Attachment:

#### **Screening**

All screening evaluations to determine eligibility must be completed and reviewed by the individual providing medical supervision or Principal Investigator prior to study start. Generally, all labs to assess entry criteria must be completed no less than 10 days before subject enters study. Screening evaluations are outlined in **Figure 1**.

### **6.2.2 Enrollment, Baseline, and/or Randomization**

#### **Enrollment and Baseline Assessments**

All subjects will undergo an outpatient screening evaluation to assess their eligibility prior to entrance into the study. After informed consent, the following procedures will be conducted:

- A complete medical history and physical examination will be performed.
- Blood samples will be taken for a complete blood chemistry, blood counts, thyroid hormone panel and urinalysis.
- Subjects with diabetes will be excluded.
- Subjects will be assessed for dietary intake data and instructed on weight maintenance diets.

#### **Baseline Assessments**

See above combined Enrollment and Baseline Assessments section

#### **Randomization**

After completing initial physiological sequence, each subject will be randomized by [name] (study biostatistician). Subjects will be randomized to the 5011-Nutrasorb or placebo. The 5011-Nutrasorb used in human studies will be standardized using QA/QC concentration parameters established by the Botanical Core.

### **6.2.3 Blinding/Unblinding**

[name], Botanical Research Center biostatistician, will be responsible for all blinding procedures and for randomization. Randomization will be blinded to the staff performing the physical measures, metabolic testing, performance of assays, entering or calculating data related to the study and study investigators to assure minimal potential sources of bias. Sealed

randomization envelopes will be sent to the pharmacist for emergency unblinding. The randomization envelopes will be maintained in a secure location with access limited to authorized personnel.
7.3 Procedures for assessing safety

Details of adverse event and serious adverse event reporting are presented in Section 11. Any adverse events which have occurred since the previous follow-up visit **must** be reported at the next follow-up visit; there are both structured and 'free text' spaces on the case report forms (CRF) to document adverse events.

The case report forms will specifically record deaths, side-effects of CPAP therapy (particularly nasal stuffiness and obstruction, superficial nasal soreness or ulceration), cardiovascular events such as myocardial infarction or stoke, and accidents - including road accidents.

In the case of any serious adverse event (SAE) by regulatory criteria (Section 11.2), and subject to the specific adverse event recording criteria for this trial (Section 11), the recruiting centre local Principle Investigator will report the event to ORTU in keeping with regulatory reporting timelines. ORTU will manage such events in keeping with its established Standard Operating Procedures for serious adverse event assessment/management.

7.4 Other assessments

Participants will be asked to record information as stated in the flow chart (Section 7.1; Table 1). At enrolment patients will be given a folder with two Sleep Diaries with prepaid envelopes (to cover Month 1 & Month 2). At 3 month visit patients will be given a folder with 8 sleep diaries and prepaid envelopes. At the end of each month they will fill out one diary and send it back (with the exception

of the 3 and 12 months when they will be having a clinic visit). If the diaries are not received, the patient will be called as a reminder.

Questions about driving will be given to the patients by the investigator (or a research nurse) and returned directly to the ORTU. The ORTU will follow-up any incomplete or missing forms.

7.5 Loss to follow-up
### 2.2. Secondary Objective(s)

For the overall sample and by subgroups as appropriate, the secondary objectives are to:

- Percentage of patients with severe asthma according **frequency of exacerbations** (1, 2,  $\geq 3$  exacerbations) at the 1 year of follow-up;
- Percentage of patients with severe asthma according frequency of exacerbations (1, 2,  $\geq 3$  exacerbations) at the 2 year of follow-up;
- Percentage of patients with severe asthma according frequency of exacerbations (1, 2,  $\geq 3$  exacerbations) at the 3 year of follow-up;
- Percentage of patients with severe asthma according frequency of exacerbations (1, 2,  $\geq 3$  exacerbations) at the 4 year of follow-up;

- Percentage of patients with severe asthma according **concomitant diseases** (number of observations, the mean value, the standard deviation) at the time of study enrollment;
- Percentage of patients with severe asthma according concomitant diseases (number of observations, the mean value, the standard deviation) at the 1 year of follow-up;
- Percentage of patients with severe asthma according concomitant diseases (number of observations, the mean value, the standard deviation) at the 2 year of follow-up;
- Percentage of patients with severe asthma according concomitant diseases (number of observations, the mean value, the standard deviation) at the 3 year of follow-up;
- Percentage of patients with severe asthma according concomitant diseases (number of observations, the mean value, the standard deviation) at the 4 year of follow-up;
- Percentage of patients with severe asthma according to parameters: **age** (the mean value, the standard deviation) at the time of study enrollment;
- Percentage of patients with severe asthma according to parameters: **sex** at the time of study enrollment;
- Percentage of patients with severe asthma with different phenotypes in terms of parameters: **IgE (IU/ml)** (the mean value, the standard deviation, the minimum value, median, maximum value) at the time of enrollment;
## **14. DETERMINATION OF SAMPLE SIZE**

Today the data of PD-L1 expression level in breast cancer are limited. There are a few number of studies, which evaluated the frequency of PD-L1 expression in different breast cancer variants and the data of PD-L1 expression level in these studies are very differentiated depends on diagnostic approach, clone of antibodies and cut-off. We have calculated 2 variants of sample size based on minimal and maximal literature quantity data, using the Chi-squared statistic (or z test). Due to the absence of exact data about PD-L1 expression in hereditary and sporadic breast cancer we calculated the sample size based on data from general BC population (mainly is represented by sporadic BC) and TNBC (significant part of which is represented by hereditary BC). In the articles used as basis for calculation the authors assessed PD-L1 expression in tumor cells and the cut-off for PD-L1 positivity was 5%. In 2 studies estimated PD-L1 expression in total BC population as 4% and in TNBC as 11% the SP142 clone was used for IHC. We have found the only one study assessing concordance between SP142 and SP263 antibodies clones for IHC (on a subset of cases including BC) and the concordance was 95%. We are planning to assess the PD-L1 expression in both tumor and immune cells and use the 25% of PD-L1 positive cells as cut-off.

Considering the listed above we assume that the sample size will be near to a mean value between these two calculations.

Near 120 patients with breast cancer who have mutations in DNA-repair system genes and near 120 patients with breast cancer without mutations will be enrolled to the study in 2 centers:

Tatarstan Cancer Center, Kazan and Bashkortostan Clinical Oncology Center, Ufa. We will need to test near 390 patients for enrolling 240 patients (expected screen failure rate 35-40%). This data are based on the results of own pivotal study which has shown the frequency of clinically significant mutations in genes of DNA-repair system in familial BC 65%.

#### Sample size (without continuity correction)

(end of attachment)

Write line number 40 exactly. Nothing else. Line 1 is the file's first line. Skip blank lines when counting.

## **14. DETERMINATION OF SAMPLE SIZE**